After years of political deadlock, a bill that would see the U.K. leaving the EU has finally cleared through the country's Parliament.
The European Union (Withdrawal Agreement) Bill is now set to be enacted into law after clearing both houses of Parliament. Although the House of Commons voted Wednesday to overturn a series of amendments to the bill, which the House of Lords had passed earlier this week, both houses ultimately agreed to push the bill forward.
Prime Minister Boris Johnson said the country can now "move forwards as one United Kingdom," adding: "At times it felt like we would never cross the Brexit finish line, but we've done it. Now we can put the rancor and division of the past three years behind us and focus on delivering a bright, exciting future."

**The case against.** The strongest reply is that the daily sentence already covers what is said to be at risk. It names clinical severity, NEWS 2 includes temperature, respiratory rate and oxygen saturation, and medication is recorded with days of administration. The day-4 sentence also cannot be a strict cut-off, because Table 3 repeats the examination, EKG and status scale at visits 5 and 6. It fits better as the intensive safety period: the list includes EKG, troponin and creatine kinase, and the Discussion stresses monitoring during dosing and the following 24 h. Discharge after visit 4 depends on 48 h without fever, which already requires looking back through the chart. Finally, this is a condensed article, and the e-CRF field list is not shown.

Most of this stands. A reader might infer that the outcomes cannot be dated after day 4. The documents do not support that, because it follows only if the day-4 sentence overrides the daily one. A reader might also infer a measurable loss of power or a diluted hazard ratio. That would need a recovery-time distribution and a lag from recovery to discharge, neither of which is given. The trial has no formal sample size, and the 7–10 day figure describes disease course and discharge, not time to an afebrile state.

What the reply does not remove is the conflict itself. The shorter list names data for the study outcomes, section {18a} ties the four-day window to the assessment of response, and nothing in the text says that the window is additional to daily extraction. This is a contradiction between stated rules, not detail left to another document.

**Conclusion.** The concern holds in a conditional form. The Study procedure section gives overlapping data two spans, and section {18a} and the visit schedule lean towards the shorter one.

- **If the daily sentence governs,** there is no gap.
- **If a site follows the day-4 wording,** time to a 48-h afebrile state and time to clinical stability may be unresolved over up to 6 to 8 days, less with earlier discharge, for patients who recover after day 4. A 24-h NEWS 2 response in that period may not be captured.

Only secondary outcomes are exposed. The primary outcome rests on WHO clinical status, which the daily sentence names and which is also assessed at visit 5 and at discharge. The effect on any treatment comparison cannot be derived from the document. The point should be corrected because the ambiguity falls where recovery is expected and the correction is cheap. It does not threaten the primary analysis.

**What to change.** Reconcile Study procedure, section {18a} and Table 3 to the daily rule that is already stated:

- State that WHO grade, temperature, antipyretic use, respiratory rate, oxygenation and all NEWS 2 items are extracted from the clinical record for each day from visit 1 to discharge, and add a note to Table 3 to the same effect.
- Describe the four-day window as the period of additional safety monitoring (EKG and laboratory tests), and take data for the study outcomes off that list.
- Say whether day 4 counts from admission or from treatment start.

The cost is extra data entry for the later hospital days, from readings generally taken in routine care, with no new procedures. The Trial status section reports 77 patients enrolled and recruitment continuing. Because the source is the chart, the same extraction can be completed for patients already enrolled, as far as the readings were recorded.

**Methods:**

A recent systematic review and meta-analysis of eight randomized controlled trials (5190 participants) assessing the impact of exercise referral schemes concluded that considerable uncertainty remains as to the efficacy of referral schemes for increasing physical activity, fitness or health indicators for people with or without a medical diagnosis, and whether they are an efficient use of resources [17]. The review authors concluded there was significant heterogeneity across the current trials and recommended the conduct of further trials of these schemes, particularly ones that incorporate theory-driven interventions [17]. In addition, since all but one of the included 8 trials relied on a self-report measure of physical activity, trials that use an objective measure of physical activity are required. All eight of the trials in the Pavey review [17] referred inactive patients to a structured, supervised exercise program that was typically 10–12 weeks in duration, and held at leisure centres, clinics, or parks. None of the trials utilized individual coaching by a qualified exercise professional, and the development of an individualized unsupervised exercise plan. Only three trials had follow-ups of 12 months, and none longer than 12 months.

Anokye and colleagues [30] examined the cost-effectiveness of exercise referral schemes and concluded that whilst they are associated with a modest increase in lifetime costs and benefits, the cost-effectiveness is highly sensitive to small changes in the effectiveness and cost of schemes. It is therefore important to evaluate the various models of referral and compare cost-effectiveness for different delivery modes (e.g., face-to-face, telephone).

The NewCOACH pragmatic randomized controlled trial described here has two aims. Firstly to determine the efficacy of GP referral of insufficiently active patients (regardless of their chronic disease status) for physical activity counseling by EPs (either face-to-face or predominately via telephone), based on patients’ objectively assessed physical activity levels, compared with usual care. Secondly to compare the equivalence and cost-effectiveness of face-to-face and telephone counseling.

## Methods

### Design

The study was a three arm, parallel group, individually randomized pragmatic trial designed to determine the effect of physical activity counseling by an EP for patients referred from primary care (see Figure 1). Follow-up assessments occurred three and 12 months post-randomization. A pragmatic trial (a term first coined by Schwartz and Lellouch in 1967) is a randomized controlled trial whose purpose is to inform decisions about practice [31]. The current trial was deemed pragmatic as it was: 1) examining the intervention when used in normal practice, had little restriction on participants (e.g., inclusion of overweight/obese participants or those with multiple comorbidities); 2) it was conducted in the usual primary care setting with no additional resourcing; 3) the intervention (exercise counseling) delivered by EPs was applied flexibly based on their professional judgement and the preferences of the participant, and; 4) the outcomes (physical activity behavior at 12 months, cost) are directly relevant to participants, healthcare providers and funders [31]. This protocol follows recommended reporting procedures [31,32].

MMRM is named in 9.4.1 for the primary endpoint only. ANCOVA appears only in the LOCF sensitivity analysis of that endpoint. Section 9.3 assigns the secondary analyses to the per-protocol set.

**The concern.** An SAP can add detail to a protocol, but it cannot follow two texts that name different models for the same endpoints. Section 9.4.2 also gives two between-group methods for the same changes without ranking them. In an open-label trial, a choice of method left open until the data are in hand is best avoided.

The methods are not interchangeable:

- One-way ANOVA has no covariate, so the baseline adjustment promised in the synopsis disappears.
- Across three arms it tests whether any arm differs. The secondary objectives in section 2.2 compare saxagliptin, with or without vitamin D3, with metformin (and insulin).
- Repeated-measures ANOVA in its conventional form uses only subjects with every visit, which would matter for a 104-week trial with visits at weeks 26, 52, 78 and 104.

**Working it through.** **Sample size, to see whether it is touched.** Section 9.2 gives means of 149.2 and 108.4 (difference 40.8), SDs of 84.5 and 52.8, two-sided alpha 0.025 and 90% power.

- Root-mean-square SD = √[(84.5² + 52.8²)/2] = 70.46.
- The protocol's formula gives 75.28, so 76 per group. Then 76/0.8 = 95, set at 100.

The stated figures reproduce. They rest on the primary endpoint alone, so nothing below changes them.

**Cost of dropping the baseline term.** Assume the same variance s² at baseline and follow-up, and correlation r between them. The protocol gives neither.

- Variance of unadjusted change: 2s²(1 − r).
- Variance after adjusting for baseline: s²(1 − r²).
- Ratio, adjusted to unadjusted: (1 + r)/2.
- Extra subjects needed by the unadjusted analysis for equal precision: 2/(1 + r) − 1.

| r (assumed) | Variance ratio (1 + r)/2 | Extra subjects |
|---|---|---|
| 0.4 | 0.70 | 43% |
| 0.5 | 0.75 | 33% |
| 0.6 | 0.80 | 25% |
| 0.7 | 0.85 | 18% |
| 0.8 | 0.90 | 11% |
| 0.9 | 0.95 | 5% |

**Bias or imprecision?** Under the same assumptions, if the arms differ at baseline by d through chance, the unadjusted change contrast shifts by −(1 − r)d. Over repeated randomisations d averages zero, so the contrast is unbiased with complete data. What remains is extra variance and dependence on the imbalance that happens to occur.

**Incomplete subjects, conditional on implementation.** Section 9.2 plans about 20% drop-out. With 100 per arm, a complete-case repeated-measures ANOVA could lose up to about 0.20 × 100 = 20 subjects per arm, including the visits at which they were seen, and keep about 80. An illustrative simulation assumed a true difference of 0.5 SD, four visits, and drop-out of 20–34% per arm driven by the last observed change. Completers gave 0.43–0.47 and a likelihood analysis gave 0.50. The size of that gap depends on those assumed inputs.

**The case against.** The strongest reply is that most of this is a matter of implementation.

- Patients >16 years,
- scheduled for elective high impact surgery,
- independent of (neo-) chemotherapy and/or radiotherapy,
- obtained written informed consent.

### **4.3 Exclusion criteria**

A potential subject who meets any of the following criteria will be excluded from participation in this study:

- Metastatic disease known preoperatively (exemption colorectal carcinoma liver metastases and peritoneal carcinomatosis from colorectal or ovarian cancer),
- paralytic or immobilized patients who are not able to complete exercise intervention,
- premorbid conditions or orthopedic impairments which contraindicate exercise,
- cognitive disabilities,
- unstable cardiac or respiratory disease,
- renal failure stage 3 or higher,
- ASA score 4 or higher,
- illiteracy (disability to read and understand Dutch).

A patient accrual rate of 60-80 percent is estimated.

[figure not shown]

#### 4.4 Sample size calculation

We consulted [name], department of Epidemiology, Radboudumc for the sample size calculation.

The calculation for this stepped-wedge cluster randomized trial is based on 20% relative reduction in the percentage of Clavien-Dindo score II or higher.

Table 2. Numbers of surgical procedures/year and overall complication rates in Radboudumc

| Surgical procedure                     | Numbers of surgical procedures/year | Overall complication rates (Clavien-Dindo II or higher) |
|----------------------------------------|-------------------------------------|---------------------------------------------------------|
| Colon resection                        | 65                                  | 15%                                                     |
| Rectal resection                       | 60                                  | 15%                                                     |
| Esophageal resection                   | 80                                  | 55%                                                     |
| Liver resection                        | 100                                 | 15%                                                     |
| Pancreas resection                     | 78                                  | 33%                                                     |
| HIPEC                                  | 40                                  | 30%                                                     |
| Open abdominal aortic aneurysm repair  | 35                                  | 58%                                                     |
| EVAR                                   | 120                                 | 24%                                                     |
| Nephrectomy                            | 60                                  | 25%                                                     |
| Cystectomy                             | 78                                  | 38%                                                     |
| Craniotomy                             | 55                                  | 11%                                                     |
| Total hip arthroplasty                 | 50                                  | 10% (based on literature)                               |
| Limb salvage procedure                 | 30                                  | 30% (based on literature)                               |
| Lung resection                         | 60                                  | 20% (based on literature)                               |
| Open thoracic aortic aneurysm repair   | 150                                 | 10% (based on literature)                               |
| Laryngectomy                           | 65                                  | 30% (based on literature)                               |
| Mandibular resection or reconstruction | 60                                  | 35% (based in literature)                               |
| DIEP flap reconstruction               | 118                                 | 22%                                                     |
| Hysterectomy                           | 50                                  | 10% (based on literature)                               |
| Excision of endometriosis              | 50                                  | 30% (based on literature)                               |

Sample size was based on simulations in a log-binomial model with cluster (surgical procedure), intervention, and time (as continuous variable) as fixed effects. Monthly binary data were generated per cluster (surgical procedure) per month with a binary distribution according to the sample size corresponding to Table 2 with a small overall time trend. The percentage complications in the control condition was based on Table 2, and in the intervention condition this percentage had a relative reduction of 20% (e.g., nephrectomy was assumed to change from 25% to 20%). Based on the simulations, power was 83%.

The bill will officially become law when it receives royal assent from the queen. The EU council and commission presidents are expected to sign off on the agreement in the coming days. Then it heads to the bloc's Parliament for a vote next week, where it's expected to pass. If everything goes according to plan, the U.K. will officially leave the EU at 11 p.m. local time on Jan. 31.